Why A Trip Is Like A Trip

During my recent travels, I had a random (and arguably unimportant) realization—that two of the main definitions for the word trip were extremely interrelated:

Trip (n):

1. an act of going to a place and returning; a journey or excursion, especially for pleasure
2. a hallucinatory experience/an exciting or stimulating experience/a self-indulgent attitude or activity

As I was breaking the plans to friends and family last summer about my recent adventure, I was fortunate to receive their near-unanimous support.

However, on the trip I met many people that weren’t so lucky, and where they expected or needed encouragement back in exchange for their news, they instead received accusations of selfishness, neglect, or even abandonment (of career, relationships, etc.).

Because long-term solo travel, like going on a trip of another sort, is seen by many as the ultimate form of self-indulgence.

Similarly, despite its proven benefits, tripping in a different organic fashion is seen as similarly hedonistic, and comes with its own batch of warnings (both warranted and unfounded), stereotypes, and judgement.  

But both, if done safely, can take you to places you’ve never been before, then return you with a cleansed lens of perspective, allowing you to see the familiar in a completely different light.

Once you get past both the external pressure (real or imaginary) and build up the courage to let yourself fall down the rabbit hole, travel and trips usually earn their reputation of being that stimulating, eye-open, and paradigm-changing experience.

(And after meeting many serial travelers on the road, some of which had ended up neglecting or abandoning another life back home, I’m not so sure travel couldn’t be classified as a drug, too).

I remember vividly being at the top of of La Piedra Del Penol near Guatape, Colombia when this thought forced me to scribble fervently in my notebook.

A 7,000-foot tall rock unlike anything else around it, climbing 740 steps rewards you at the top with a breathtaking view to take in as you try and catch your breath:

...to the Rock

Overlooking the series of lakes that once housed a lakeside getaway of Pablo Escobar (who probably enjoyed a few trips in his lifetime), I felt…light (beyond just my brain being 7,000 feet shorter on oxygen), reflective, and sentimental. Trying to take in every ounce of the view I could, I began to think about how different the first six weeks of my trip ‘felt’ so different compared to the current stage of my trip.

Although the beginning of my travels felt precarious and wobbly at the time, I realized at the top of The Rock that even though everything about my travel life that autumn was new and shiny—novel places, people, and experiences in every direction I stepped—the memories of the first six weeks especially felt this way because in a way, I was blind.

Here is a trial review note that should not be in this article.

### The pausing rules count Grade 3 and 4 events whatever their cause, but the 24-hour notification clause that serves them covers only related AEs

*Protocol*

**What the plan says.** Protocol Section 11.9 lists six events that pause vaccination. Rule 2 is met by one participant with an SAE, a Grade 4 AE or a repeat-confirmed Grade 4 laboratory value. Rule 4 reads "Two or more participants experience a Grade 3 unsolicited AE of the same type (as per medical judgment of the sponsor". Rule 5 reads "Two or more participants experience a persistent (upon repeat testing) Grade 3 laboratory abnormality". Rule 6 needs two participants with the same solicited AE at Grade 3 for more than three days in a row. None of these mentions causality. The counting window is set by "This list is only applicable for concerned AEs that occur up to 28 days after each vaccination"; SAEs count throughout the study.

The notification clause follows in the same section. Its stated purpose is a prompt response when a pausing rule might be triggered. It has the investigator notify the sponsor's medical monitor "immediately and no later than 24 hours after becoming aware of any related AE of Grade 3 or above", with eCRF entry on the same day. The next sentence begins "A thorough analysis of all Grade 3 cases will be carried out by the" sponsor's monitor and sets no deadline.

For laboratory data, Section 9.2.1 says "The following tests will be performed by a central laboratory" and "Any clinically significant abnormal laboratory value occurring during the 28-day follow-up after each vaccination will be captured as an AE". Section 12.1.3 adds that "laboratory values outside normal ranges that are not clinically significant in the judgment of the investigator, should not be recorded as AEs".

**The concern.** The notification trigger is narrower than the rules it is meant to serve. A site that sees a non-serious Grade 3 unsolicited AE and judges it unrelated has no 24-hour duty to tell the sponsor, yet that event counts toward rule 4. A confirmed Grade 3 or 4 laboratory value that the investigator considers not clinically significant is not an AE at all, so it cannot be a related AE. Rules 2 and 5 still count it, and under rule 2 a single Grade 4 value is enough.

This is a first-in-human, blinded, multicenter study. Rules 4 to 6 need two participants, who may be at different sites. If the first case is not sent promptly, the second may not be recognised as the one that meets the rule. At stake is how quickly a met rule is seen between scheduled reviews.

These early memories seemed ‘faded’ in my head due to of course both the passage of time and ignorance to my surroundings, as well as because the flash of the novel was everywhere, to the point where I often felt overwhelmed and many times, vulnerable. It was so much to take in, it was difficult to remember.

Travelling solo (or even with someone, really) you have two choices: remain in the dark and reject this blinding, new reality around you by doing the most familiar things you can find in an unfamiliar world. The upside to doing this of course is that you are less likely to get yourself into a compromising situation.

Or, you can be so open to the experience that you temporarily blind yourself as a whole new realm sinks its way into your skull. You can use your ego as a shield and remain unchanged, or ditch it entirely and willingly grope blindingly through the world as you regain your senses (or some illusion of them).

In my limited experience with trips, those options are options are mutually applicable.

Long-term expats and serial travelers would probably attest that truly adjusting to a place takes a lot longer than just a few weeks. Instead it takes months, years, or possibly, a never-ending process of both macro-adjustments (like figuring out how to order something in a restaurant), and less obvious micro-ones (like the adjustment of your tone and mindset when greeting someone).

Conversely, veteran psychonauts would probably affirm that their kind of journeys also take a certain amount of preparation, education, healthy fear, and of course open-mindedness to get the most out of them.